IF art is judged on its ability to provoke debate, Paul Thomas Anderson makes great art.
From his portrait of the adult entertainment industry, Boogie Nights, to the bombast of There Will Be Blood, the Californian writer-director has consistently challenged us.
With The Master, Anderson has incurred the wrath of the Church of Scientology, which has campaigned vociferously against this emotionally-wrought tale of a cult leader welcoming a new recruit into the fold.
What follows is an overlong demonstration of virtuoso film-making that is by turns dazzling and boorishly pretentious. Lancaster Dodd (Philip Seymour Hoffman) is the figurehead of a burgeoning philosophical movement known as The Cause.
His followers grow in number in drawing rooms across the US and Lancaster is delighted to welcome alcoholic war veteran Freddie Quell (Joaquin Phoenix) into the fold as “guinea pig and protege”, despite the warnings of his wife Peggy (Amy Adams).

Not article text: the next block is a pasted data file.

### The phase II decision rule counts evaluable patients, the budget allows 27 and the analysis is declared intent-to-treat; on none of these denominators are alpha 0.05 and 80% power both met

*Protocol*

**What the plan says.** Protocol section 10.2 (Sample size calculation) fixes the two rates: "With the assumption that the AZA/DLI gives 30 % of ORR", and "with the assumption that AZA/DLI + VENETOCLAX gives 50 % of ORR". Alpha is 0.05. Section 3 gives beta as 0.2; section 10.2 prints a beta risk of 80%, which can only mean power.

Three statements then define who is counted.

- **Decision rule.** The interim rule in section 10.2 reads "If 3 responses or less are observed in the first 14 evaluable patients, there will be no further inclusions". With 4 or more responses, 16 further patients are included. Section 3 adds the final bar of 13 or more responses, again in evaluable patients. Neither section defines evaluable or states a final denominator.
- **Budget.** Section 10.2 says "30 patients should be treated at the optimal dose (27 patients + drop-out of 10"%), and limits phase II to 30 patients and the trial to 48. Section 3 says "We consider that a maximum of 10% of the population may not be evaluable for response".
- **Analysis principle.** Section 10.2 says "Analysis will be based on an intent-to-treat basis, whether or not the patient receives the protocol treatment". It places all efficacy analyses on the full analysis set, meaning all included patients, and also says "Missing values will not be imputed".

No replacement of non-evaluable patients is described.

She is the thrust behind her husband’s arguments. “We should attack,” she counsels. “If we don’t attack we will never dominate our environment the way we should.”
The Master is distinguished by its performances.
Phoenix’s unswerving commitment to his role is undeniable. And Hoffman is charismatic as the leader, until a non-believer dares to question his vision and punctures the bubble of superiority that envelops him.
Adams will also be vying for Oscar consideration for her steely supporting performance.
Anderson’s film is easy to admire for its ambition and directorial verve, but hard to worship for the protracted sequences of pointlessness that test patience beyond breaking point.